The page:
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PostPosted: Thu Mar 02, 2017 7:01 am 
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GradualGames wrote:
tepples wrote:
do you plan to offer a mode that exposes touch coordinates directly to the emulated game, for things like in-game menus and Thwaite?

That's a fun idea. It's certainly possible. I guess games which use a mouse peripheral would benefit from that perhaps (I thought I heard about a game in development which uses a mouse somehow).

Thwaite and Sliding Blaster support the Super NES Mouse. Some eastern games support a Subor Mouse. Oeka Kids has a tablet. But even in games that primarily use a standard controller, touch mode would be ideal for things like menus.


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PostPosted: Fri Mar 03, 2017 7:50 am 
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Here's The Legends of Owlia (demo) packaged up in GGVm for Android. Once I realized running the cpu in a background thread was actually causing worse performance on Android, I tore all that out and now its running even better on an old phone of mine. Premature optimization is the root of all evil.

Download The Legends of Owlia DEMO APK


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PostPosted: Tue Mar 07, 2017 8:42 pm 
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Thanks to the efforts of KHAN Games, we have confirmed GGVm works well on iOS as well. All promised platforms accounted for. Now I just need to get myself an iOS device so I can really iron out the touch controls for mobile.


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PostPosted: Tue Mar 14, 2017 6:26 pm 
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GGVm is now on github. The project is still under active development and all new commits will go there. You are welcome to contribute to the project. I am still happy to help people adapt their games to GGVm so that they do not need to ramp up on the code, and have been doing this on a volunteer or donation basis.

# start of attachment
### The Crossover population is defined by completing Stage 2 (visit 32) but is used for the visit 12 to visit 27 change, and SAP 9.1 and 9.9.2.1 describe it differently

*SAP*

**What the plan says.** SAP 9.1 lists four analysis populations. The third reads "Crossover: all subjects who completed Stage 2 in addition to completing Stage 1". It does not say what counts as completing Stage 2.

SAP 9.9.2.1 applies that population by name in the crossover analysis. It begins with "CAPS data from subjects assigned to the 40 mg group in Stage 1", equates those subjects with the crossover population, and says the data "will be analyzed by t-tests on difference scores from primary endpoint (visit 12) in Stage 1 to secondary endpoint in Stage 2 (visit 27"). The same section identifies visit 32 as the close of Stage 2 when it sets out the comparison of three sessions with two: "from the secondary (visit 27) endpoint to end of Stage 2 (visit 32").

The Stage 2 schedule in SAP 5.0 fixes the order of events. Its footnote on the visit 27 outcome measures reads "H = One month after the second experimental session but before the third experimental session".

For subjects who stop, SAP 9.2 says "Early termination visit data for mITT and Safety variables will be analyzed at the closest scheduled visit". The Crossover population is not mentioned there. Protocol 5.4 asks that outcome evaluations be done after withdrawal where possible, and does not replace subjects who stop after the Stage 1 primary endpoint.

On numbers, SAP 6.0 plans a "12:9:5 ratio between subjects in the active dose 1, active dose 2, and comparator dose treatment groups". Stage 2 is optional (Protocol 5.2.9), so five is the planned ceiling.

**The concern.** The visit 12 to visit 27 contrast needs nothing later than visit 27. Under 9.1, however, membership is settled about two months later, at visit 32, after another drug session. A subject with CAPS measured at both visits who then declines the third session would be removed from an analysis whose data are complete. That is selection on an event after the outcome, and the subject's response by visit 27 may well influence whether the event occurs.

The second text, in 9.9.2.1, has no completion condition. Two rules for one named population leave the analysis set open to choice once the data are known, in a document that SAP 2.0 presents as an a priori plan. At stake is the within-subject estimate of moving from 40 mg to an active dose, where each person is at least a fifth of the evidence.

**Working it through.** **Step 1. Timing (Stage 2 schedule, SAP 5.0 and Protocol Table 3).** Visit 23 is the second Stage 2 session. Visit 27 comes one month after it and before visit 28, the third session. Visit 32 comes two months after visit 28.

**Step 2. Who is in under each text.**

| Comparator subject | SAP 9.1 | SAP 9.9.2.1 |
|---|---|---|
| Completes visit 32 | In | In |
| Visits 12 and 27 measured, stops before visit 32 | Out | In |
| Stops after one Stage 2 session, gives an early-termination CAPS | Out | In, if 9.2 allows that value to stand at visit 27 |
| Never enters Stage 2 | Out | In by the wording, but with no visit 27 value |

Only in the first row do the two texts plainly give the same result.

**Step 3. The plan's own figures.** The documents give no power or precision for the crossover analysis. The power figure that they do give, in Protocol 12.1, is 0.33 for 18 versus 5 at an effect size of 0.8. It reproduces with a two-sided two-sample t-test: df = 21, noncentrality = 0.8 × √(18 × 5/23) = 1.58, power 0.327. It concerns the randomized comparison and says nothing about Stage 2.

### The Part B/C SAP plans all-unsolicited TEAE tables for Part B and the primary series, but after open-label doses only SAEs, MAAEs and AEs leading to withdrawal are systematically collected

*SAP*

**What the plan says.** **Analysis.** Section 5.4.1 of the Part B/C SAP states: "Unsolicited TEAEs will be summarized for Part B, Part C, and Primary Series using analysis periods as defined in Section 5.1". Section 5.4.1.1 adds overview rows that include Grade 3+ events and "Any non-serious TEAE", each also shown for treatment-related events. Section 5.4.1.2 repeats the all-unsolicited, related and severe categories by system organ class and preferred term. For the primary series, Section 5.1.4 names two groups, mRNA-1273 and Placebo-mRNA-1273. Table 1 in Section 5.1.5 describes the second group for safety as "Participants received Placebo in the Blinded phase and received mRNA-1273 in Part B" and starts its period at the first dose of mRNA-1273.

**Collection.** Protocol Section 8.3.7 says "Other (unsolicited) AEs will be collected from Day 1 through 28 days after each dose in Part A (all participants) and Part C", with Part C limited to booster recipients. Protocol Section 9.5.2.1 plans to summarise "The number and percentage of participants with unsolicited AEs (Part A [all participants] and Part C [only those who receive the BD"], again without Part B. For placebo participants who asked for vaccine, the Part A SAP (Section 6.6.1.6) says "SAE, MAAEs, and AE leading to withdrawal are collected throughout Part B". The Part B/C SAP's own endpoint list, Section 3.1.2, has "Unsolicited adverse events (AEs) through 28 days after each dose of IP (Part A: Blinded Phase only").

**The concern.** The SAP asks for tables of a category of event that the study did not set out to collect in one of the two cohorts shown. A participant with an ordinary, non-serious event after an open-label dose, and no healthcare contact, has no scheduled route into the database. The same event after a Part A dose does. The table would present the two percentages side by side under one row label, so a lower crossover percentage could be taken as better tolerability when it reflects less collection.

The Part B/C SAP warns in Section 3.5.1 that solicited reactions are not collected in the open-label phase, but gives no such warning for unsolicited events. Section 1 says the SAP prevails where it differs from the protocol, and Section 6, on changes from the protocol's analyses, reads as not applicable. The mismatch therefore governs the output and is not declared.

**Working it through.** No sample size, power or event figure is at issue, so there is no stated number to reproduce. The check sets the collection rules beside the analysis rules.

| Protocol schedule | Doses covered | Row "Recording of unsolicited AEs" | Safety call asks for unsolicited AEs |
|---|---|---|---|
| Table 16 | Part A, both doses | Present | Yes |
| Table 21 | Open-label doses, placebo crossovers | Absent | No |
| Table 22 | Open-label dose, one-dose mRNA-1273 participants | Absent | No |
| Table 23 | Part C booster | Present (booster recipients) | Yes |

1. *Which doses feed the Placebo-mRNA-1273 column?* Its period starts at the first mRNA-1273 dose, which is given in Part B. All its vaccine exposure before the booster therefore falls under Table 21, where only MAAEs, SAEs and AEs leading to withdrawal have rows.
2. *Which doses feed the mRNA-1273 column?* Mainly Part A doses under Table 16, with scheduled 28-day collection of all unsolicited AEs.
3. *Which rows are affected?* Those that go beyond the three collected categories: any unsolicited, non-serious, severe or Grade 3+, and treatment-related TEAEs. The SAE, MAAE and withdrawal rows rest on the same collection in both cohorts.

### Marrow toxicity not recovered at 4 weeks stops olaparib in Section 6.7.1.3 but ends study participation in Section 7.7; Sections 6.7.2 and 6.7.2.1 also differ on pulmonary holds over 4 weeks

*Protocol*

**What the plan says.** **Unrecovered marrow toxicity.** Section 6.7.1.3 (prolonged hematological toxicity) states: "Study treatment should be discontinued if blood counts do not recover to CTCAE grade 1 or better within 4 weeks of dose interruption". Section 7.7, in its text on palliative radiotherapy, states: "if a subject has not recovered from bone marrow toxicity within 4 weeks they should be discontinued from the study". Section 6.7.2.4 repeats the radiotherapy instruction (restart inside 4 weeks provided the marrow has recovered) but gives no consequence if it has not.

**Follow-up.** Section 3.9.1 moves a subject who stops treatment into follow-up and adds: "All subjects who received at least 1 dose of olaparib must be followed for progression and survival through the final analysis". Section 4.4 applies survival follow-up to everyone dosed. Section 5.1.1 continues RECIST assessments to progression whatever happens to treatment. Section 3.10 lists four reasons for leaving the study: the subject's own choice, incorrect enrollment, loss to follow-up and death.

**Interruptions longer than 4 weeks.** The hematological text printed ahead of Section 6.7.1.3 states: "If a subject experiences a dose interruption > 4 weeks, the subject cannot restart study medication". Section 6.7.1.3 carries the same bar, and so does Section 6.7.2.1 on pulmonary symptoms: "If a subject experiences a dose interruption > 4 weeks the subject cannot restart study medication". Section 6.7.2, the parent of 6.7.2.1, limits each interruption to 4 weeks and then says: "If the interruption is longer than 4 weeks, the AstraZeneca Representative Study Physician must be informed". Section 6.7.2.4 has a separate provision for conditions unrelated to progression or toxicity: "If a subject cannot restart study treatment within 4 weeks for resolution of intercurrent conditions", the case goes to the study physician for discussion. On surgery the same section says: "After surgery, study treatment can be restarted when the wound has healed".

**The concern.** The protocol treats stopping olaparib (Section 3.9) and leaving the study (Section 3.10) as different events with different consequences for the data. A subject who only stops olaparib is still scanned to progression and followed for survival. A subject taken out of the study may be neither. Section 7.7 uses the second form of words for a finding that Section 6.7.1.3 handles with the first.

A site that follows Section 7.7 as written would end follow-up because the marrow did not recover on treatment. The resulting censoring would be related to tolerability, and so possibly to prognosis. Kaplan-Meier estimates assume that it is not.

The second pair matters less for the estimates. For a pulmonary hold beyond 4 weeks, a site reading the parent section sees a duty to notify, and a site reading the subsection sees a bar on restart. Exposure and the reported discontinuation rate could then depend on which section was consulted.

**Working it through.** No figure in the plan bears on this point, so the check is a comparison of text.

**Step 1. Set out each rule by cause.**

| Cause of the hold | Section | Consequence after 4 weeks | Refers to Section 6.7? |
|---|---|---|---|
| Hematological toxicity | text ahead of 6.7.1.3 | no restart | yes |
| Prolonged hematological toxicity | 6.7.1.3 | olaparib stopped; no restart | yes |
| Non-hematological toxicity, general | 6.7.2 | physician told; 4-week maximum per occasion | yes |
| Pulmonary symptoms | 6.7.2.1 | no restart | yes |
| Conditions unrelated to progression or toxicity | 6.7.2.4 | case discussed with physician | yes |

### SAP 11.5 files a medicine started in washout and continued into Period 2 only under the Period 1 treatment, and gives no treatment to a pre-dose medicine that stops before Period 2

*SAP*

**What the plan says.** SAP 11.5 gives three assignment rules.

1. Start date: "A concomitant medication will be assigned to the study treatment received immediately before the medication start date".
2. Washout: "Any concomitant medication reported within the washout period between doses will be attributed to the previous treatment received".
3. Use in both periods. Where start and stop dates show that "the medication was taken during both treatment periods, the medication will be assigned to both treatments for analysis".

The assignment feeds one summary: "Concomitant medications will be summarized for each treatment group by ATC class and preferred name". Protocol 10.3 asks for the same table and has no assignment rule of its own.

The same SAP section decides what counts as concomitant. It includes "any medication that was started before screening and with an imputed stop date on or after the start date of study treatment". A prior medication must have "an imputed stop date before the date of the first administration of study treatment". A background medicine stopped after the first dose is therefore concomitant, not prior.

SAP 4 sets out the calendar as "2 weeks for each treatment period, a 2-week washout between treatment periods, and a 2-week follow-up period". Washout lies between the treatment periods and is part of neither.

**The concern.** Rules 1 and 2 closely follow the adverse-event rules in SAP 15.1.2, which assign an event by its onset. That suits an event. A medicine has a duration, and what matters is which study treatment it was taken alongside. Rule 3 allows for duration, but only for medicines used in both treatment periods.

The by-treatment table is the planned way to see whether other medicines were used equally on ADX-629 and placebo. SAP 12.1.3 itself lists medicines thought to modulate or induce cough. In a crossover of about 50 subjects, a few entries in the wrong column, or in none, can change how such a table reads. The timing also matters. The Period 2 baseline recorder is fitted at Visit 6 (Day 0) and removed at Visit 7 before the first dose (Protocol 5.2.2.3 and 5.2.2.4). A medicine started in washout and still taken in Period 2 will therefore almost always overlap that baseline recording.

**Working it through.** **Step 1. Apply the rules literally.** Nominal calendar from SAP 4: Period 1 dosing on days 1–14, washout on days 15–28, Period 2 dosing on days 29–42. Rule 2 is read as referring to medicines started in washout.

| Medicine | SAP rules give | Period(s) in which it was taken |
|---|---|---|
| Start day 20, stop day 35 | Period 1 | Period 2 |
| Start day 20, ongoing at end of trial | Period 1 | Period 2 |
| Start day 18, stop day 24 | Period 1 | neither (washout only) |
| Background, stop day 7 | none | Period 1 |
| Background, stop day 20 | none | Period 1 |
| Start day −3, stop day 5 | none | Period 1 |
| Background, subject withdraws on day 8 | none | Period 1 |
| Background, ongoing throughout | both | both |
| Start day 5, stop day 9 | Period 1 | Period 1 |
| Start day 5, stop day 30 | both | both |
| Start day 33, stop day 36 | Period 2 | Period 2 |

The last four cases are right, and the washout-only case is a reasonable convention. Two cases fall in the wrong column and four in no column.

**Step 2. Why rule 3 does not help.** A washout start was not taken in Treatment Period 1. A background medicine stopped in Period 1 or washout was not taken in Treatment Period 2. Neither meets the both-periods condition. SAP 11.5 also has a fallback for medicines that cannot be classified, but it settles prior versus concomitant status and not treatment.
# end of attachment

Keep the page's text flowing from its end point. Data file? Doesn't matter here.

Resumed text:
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PostPosted: Wed Mar 15, 2017 3:55 pm 
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This is a really cool project. In fact, one of my goals when I originally started development on my emulator was to allow it to be used for homebrew PC adaptations. (I am using gradle / libGDX as well for just that reason!)
I'm still a ways off from mine being nearly user friendly enough though!


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PostPosted: Wed Mar 15, 2017 5:14 pm 
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YoukaiCountry wrote:
This is a really cool project. In fact, one of my goals when I originally started development on my emulator was to allow it to be used for homebrew PC adaptations. (I am using gradle / libGDX as well for just that reason!)
I'm still a ways off from mine being nearly user friendly enough though!


Thanks! I noticed your project just a few days ago, and that you're also using LibGDX. As you see, GGVm makes absolutely no attempt at being cycle-accurate. The huge shortcuts I took make it fairly limited with respect to how many NES games it can play, but my focus was 100% on the homebrew community anyway whose needs are (in general) small subset of what the NES can do. The neat thing is, this gets me really good performance on the games it can support, even on somewhat oldish Android devices. I have a 3 year old Moto X I'm getting smooth 60fps play on. I'd be really curious to know whether a cycle accurate emulator in java could perform just as well on such devices...if it can, then I think you'd have an opportunity to provide something to the homebrew community which would be admittedly much superior to ggvm as no fiddling with adapters would be required to get a game up and running (I don't even do apu emulation). If not...then I'm hoping maybe somebody will put together a suite of native emulators for all the major platforms, and a shell for packaging up and encrypting a ROM with it, and include one totally permissive license with the whole thing. I'm not sure how feasible each idea is, and I definitely don't want to explore them myself, so until that time GGVm will be there for people I suppose ;)


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PostPosted: Wed Mar 15, 2017 5:32 pm 
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Quote: